The U.S. government has long encouraged Americans to eat more of many things—depending, of course, on who is in power and which lobbying groups have had the timeliest influence in Washington, DC. We have been lectured about the square meal and the food pyramid, often with dubious results, most notably in the country’s disturbing obesity rates. But to the government’s credit, some programs have found success, such as the “5 a Day” campaign to boost the consumption of fresh fruits and vegetables in our diet.
The emphasis on fresh food, however, has had its own pitfalls. E. coli outbreaks affecting fresh produce have become an annual occurrence, most recently with the recent closure of Chipotle outlets in the Pacific Northwest. The evidence suggests Americans are eating more fresh produce, but much of it is in the form of packaged vegetables, especially salad greens, to which consumers gravitate because of convenience and clever marketing. But the more that bunch of chopped arugula passes through more hands, as in from farm to packing plant to its cellophane packaging and finally, to supermarket shelves, the greater the odds are that something can go wrong.
To that end, the U.S. Food and Drug Administration (FDA), the federal government agency tasked with food inspection but in recent years has avoided much of it thanks to politics, is taking more aggressive action in order to prevent these foodborne illnesses that have turned many a benign meal into a public health threat.
The FDA is trying to address this problem of contaminated produce by enacting final steps in the implementation of the Food Safety Modernization Act of 2011. The agency has developed new rules that third-party auditors must follow when conducting food safety inspections of facilities outside of the U.S. Rules on produce safety also give growers and food processors more clarity on what is needed to guarantee the safety of fresh produce, from employee hygiene to water quality. Some of these rules cover what many of us would assume would be common sense—as in how close domesticated and wild animals can come in contact with produce grown on farms.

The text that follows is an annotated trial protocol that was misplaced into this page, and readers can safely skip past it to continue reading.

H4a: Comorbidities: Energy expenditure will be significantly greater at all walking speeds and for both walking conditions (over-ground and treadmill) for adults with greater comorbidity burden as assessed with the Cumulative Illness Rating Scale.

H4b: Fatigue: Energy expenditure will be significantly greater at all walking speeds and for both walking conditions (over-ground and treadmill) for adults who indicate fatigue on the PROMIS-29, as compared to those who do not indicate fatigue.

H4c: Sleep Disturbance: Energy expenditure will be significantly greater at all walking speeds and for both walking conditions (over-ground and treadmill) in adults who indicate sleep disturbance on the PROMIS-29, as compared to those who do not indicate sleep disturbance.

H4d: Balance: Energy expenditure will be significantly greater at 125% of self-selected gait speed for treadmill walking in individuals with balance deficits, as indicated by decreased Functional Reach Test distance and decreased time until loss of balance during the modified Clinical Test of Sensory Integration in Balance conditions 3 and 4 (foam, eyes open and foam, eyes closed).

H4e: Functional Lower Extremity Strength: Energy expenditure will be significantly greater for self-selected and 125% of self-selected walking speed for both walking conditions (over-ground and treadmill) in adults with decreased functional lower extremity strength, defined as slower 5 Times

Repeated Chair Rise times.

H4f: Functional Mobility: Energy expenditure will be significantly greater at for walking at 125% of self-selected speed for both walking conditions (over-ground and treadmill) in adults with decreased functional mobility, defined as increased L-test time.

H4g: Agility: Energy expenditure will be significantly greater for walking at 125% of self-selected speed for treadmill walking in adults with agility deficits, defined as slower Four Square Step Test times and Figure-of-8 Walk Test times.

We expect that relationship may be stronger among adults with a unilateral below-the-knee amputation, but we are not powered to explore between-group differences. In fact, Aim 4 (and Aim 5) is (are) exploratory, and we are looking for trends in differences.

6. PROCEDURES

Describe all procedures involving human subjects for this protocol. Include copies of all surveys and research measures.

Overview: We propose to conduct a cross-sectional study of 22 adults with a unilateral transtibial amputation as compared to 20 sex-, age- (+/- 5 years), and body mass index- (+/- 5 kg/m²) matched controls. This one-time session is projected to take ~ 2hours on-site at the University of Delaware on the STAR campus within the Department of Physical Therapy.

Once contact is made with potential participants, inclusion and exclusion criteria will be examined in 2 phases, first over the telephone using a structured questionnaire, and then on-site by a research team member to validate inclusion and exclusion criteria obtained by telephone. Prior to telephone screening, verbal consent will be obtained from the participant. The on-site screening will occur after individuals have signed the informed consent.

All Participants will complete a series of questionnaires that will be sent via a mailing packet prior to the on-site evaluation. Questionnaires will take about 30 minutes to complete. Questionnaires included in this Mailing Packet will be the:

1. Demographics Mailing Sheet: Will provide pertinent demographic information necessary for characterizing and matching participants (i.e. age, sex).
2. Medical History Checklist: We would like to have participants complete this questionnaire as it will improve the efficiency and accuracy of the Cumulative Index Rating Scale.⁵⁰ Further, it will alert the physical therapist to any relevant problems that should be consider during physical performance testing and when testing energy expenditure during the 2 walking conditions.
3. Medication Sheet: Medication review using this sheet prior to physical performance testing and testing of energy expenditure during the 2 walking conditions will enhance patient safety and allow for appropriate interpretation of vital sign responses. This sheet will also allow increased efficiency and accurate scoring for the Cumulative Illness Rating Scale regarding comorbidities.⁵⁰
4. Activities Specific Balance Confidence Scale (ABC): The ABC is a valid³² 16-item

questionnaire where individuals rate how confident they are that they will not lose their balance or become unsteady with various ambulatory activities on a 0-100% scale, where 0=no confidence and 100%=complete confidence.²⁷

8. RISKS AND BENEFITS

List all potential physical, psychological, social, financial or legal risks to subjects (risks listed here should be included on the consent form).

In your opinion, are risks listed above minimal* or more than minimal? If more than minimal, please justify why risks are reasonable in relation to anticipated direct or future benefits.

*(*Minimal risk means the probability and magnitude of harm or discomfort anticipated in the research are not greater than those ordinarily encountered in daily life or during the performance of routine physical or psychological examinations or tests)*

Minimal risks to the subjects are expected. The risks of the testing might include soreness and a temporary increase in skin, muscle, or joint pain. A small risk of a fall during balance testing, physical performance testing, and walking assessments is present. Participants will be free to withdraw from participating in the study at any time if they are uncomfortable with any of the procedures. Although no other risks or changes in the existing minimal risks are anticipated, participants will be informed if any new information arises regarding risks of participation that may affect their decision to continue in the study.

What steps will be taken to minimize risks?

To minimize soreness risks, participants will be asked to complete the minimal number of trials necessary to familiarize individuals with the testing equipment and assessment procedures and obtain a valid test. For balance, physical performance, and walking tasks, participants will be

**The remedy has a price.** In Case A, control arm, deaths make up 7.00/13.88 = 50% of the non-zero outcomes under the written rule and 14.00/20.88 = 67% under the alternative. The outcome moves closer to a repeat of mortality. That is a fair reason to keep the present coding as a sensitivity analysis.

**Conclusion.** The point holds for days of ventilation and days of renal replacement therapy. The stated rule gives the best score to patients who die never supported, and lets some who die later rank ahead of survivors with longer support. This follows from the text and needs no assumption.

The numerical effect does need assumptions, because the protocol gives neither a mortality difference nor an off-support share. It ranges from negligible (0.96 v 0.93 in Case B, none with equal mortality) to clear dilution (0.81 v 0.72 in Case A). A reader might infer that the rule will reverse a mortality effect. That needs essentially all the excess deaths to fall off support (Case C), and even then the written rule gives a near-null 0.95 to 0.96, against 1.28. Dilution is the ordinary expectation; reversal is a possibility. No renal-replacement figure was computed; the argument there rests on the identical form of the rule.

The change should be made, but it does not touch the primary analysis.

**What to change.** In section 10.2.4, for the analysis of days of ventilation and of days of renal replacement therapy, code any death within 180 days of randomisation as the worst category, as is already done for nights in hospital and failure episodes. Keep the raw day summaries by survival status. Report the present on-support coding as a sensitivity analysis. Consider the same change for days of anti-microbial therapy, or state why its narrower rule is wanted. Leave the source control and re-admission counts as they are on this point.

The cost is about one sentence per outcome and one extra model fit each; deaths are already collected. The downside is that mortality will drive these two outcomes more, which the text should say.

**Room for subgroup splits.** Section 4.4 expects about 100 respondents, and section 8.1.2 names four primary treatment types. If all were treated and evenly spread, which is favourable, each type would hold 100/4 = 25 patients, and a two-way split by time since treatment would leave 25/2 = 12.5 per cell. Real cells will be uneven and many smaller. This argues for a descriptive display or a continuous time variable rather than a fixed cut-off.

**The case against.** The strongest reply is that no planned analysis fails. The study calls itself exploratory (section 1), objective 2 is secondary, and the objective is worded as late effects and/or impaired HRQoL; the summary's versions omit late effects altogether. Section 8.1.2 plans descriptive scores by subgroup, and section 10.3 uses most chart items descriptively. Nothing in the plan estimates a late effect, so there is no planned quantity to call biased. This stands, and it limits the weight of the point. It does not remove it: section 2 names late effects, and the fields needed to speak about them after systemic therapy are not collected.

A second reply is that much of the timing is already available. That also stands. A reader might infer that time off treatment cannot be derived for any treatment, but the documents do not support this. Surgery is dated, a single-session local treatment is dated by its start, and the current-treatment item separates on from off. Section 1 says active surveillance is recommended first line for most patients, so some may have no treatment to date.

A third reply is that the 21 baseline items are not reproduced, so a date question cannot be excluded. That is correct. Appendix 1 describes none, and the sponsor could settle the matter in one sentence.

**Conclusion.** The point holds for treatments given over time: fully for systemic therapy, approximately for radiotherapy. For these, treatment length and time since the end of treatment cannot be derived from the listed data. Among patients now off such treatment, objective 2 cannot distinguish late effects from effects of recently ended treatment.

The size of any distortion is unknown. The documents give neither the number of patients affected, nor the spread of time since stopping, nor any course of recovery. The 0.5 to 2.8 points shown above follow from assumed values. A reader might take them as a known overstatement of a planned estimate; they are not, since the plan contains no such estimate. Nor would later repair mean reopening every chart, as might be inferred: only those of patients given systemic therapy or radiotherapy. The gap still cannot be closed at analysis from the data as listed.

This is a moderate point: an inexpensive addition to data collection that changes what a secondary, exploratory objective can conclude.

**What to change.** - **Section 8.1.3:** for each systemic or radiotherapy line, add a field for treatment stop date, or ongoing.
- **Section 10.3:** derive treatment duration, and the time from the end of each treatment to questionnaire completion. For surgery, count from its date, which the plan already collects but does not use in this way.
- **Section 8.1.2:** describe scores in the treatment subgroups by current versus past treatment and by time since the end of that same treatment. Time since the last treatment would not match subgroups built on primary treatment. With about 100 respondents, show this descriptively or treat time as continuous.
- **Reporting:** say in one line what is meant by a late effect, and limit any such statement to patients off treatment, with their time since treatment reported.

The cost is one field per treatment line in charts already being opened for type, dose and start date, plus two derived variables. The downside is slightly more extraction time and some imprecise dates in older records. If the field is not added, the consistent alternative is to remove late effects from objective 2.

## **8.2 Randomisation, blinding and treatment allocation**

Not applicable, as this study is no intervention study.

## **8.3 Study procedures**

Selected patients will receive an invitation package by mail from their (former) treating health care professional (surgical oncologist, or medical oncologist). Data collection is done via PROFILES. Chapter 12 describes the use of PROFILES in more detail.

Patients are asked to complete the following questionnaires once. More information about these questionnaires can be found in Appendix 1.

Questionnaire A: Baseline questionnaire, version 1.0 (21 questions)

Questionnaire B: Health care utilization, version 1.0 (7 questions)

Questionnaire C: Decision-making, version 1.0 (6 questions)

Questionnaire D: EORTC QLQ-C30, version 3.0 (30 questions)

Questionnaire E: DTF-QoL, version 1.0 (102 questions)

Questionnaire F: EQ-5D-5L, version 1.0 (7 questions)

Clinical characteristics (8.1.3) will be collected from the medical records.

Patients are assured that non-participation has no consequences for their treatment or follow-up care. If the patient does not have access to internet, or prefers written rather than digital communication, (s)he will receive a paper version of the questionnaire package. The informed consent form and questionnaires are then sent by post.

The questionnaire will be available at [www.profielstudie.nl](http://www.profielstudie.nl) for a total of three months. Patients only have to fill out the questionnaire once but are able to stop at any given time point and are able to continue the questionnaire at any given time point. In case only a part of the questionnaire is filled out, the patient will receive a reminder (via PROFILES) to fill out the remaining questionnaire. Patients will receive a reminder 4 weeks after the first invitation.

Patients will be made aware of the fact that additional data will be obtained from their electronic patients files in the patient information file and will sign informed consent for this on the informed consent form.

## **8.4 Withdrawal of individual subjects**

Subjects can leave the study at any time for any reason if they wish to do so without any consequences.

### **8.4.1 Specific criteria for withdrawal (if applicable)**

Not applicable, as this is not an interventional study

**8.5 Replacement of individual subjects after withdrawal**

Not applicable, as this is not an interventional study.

In sum, instead of the FDA waiting for a widespread illness to wreak havoc, these new rules behoove farmers, food producers and packing houses to take action and prevent such outbreaks of E. coli and salmonella from occurring in the first place. The FDA says it has arrived at these rules after a long public comment period during which hundreds of farm visits, public meetings and “listening sessions” were organized.
Whether this will all make a difference remains to be seen. After all, the final execution and enforcement of these rules are subject to the 2016 federal budget. Can food safety survive the quadrennial presidential election cycle in order to make a difference and ensure citizens that the fresh products they buy are safe? Or will more people continue to become ill, or even die, from illnesses that could have easily been prevented by a combination of common sense and timely inspections?
Image credit: Leon Kaye